The Galloway is a 160-ton work stage that has virtually every necessary piece of equipment embedded within its five decks: four pneumatically powered jumbo drilling machines, two vertical shaft muckers, concrete forms for the shaft liner and support tools for utilities. Always remaining near the bottom of the shaft, the stage allowed the miners to complete cycles extremely quickly and work with high levels of automation as the drills and muckers could be operated with an onboard control console.

“During our peak times, we were completing a full cycle per day,” recalled Matthew Swanson, Cementation’s lead engineer on the project. “Everything was moving along very well. Then we hit the hot water.”

In the deep end

Initially, the shaft was expected to encounter minimal water inflows throughout its sinking and very little past 1,200 metres deep. This information was based on the limited data from a single core hole, but “it was generally accepted that this was an exploration project: a large diameter shaft to be sunk to depths beyond what had ever been accomplished in the region,” said Swanson. As such, the existing shaft recovery dewatering system was designed to handle up to 750 litres per minute (L/min) of clean water in the event unexpected water was encountered. During sinking, however, dewatering relied entirely on the hoist to bail the water using the sinking buckets. The sinking refrigeration system was sized based on the expected heat load from the rock mass, no significant heat load from water was expected.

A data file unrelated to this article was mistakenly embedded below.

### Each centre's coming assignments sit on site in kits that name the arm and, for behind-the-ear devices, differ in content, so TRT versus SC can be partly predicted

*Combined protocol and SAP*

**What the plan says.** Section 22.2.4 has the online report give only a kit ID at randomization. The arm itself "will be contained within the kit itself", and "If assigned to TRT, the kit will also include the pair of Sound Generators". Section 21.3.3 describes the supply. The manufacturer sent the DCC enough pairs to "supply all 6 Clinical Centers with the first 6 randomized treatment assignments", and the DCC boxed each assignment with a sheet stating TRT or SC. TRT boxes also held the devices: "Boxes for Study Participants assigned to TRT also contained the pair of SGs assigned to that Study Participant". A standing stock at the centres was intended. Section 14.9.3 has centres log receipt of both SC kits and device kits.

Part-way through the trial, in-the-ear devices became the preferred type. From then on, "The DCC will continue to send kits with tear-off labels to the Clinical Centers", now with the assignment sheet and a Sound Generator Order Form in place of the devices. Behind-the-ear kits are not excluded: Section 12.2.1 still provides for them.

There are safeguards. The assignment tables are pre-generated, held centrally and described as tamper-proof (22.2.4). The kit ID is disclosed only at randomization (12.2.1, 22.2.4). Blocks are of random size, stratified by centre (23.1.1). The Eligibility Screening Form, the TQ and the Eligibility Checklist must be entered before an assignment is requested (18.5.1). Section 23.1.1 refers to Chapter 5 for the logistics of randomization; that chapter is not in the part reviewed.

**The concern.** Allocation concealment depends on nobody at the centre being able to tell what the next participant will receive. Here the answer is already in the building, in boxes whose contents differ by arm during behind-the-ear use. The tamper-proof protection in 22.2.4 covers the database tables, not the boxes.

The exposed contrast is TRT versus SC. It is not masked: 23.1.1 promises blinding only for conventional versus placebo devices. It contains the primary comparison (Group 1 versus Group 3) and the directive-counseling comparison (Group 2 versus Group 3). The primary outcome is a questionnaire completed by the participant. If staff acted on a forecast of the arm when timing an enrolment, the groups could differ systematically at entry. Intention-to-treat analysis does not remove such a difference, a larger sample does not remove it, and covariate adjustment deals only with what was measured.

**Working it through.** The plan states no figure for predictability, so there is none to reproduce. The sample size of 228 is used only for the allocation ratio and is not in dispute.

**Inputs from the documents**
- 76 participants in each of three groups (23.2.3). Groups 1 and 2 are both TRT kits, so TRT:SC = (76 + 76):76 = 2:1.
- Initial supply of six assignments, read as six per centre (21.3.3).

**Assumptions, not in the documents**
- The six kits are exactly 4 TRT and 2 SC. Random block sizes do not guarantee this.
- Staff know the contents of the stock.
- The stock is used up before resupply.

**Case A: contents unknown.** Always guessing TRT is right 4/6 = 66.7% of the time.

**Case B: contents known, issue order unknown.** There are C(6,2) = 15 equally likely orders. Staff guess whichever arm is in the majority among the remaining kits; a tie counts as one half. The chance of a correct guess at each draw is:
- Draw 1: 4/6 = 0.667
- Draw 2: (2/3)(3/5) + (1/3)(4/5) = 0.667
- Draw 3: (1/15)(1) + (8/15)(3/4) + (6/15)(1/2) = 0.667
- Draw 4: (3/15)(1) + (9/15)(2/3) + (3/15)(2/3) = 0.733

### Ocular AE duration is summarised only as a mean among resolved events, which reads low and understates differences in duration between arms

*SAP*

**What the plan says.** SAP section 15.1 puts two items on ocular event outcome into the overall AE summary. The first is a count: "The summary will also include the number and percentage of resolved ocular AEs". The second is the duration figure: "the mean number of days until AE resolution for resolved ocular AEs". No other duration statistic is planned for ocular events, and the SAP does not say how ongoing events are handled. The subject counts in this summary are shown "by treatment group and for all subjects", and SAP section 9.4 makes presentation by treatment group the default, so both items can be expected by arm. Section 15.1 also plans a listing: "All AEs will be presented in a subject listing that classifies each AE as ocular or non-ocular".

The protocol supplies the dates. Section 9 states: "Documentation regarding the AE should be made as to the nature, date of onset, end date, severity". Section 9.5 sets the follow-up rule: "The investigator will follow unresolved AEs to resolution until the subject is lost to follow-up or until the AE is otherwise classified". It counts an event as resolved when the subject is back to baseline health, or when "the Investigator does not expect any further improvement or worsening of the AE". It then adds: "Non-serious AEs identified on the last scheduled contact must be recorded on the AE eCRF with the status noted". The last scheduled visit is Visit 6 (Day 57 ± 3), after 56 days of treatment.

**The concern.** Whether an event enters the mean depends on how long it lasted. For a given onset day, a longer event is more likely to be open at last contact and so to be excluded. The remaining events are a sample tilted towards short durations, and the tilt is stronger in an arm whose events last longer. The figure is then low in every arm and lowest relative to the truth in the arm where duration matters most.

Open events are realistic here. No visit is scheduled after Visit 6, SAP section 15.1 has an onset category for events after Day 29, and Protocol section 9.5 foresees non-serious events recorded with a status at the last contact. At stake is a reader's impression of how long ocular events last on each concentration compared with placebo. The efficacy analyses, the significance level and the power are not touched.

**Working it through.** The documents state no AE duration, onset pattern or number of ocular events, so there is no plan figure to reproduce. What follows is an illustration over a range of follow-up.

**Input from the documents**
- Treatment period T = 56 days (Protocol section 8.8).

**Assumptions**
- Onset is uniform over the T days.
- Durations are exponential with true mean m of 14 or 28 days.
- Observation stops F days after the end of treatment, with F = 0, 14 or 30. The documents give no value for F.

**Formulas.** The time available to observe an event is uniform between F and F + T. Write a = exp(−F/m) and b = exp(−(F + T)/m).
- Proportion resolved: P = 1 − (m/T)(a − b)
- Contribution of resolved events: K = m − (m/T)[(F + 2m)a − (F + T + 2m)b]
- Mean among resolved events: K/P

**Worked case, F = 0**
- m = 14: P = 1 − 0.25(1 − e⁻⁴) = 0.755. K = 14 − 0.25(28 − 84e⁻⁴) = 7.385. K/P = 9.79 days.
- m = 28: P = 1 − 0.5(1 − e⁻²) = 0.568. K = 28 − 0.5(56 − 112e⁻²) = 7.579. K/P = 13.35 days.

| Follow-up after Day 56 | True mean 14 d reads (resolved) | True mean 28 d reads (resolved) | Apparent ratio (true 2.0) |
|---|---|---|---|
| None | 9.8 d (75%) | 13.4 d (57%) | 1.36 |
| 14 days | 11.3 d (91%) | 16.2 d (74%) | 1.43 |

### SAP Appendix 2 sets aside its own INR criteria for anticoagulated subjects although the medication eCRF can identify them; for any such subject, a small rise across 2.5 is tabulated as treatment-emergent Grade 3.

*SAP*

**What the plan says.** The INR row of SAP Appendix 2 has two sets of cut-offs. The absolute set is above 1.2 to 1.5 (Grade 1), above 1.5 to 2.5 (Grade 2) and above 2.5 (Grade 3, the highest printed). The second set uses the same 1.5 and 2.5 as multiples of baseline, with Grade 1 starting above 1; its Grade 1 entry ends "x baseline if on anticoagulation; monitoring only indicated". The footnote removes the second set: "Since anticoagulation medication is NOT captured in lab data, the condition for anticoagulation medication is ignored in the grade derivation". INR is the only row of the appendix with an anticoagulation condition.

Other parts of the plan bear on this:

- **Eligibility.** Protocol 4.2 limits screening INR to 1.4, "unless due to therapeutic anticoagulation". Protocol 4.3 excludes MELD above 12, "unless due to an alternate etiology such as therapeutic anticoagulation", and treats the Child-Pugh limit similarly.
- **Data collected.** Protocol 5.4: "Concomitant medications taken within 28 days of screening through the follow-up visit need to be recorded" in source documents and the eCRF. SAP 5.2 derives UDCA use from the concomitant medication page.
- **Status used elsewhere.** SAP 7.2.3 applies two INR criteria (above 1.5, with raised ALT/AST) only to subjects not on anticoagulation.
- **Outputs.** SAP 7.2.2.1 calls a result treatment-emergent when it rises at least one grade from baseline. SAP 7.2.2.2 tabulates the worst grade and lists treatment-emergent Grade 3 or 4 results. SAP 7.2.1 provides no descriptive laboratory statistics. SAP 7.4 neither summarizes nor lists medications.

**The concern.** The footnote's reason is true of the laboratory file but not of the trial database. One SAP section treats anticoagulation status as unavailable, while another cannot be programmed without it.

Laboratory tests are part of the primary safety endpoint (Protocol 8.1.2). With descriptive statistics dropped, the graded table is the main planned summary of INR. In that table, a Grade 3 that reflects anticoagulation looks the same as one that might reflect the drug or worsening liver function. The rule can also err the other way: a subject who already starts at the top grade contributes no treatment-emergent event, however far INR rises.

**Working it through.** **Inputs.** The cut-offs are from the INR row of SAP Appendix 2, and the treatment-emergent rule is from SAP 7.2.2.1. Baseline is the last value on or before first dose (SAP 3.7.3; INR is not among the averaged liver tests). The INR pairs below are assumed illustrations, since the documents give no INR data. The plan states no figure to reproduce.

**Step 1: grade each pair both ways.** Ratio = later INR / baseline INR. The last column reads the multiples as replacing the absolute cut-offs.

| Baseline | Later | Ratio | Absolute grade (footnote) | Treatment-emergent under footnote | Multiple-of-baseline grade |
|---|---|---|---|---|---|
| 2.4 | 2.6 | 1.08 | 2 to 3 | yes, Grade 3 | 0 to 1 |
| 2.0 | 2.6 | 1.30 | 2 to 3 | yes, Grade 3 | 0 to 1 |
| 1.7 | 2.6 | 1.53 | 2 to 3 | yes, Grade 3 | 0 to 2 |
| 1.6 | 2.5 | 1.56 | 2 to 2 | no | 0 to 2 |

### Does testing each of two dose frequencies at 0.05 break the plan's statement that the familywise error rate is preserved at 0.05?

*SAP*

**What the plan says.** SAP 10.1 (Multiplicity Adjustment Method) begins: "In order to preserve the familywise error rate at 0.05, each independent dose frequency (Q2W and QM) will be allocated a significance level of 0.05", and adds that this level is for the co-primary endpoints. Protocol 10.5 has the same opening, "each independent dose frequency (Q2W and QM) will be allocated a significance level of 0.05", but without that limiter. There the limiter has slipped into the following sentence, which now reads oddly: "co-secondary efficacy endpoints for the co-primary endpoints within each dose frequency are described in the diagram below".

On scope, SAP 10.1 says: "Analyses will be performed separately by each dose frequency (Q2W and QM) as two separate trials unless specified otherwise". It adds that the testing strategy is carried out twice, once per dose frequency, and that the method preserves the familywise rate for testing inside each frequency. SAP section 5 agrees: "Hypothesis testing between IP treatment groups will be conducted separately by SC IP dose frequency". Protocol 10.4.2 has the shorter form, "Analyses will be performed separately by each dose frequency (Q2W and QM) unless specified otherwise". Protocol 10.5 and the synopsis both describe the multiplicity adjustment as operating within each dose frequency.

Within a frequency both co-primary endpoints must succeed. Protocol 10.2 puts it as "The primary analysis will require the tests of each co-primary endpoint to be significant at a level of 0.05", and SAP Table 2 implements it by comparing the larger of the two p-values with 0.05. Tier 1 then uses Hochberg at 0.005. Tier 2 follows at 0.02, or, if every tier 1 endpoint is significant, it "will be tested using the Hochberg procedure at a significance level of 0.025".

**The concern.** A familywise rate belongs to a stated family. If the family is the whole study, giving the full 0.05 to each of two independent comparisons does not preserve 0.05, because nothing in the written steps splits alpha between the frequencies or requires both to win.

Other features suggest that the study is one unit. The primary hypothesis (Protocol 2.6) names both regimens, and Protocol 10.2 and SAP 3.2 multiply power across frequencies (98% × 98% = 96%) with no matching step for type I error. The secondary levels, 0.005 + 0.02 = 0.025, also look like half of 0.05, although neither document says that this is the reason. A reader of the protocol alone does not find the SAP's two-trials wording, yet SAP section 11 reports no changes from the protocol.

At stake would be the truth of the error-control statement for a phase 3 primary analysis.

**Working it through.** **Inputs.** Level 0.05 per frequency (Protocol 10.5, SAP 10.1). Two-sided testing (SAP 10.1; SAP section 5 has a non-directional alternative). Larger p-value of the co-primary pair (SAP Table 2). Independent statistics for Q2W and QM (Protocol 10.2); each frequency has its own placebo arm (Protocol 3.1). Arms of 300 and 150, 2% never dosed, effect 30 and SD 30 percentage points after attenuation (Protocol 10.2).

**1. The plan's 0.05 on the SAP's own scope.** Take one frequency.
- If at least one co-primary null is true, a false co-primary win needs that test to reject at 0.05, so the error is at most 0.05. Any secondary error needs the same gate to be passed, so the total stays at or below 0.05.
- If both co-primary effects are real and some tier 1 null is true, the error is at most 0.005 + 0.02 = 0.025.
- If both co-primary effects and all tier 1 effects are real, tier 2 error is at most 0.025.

So when hot water, at 80 C, began to flow out of probe holes drilled on the 1,969-metre bench at 500 L/min, everyone was alarmed. Within the next 50 metres, the inflows reached 1,700 L/min, regularly flooding the shaft bottom and bringing air temperatures as high as 45 C with 90 per cent to 100 per cent humidity.